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Talk Normal - Sunshine

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Artist: Talk Normal

Album: Sunshine

Label: Joyful Noise

Review date: Oct. 23, 2012

On their second album, Brooklyn’s Talk Normal don’t change things up much from their 2009 debut, but that’s just fine — it’s an approach that still has a lot to offer. Sarah Register and Andrya Ambro ply their guitar and drums in a strongly No Wave-inspired way, but with a less visceral, more head-driven feel. Driven by staccato drumming and jagged, humming guitar that borrows from the same Glenn Branca rulebook that Sonic Youth adapted, the deconstructed elements hang together in a charmingly ramshackle way.

The muscle of drums and guitar is strung together with the duo’s idiosyncratic vocals, alternately chanting, call-and-responding, and yelping in rhythm. There’s nobody else who sounds like Talk Normal; perhaps early-model Magik Markers is the closest. Some might point to Blonde Redhead for comparison, but Talk Normal have never been that rock-bandish: These songs have structure, certainly, but it’s almost off-handed. Even Live Skull were more traditionally rock ‘n’ roll than Talk Normal.

Which is all to say that these 43 minutes are quite welcome right about now, and refreshingly original in a year that’s had some good albums but needed this sort of shot in the arm. The balance of melody to unease is rarely this well maneuvered. The spiky, distorted vocals amidst the claustrophobic heaviness of “Shot This Time,” the near-children’s song of “Hot Water Burns” with its particularly intriguing criss-crossing vocal lines, the “classic” Talk Normal layers of intricate drums, singsong vocals and Branca-esque shots of guitar that mark the title track — it’s all strong stuff leavened with surprising moments of calm and secret bits of melody.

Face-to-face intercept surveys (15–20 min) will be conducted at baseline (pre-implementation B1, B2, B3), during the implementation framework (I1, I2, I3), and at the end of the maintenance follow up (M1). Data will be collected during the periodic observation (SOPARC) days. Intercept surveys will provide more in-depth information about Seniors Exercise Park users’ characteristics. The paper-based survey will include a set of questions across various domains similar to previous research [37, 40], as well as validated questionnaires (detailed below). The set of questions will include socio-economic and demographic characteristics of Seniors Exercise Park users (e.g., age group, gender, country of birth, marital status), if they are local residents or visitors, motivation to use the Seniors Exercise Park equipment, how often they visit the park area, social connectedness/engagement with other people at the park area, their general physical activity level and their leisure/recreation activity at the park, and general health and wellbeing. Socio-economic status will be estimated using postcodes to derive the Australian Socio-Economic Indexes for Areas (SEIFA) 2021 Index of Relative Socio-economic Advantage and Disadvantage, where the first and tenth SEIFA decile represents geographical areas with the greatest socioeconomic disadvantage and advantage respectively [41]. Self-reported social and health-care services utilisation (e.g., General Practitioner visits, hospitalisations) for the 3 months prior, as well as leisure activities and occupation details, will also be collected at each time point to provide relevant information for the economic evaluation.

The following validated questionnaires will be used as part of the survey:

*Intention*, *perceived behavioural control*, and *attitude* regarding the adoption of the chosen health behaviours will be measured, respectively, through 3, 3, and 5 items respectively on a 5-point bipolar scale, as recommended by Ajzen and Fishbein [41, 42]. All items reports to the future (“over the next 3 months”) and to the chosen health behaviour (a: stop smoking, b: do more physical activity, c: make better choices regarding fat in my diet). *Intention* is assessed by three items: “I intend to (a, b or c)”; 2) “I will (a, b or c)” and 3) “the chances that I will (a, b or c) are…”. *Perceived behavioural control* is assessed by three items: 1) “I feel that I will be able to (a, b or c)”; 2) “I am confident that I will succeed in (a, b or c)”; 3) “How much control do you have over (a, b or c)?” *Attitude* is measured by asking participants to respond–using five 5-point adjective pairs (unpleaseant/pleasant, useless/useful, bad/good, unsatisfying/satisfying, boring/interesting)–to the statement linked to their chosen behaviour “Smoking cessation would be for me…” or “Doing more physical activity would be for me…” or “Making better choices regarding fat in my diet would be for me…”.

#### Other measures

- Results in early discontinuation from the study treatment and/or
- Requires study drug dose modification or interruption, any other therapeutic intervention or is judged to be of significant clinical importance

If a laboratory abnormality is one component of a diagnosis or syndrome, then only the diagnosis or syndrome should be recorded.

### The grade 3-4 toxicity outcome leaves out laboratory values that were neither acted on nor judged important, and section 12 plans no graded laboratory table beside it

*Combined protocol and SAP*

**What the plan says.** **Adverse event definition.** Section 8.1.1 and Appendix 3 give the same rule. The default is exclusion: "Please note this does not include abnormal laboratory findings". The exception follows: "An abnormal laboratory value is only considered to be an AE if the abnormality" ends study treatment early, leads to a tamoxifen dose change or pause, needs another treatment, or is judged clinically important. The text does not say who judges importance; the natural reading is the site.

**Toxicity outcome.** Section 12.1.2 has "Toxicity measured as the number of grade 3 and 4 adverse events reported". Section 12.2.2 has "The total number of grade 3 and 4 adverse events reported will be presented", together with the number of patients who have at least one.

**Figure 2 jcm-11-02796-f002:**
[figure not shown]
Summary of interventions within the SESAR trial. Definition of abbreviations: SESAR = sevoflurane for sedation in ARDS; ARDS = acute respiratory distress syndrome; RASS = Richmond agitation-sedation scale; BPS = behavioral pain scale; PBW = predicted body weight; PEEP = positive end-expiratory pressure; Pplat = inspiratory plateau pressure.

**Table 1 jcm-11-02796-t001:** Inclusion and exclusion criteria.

Oddly, the one disappointment is the last song, “Hurricane,” which probably seemed like a good idea at the time. Where even the slower songs on the album are bristling with energy and a sort of melodic don’t-fuck-with-me atmosphere, “Hurricane” just sits there. Echo’d, chanted vocals and a distantly pounding bass drum sit in a large warehouse of humming sounds, and while the feel gets slightly crowded by the end, the lackluster piece concludes the album on a strangely flat note. Just pretend the album’s last song is the grinding, enigmatic “Baby, Your Heart’s Too Big” and call it a day. A very good day.

By Mason Jones

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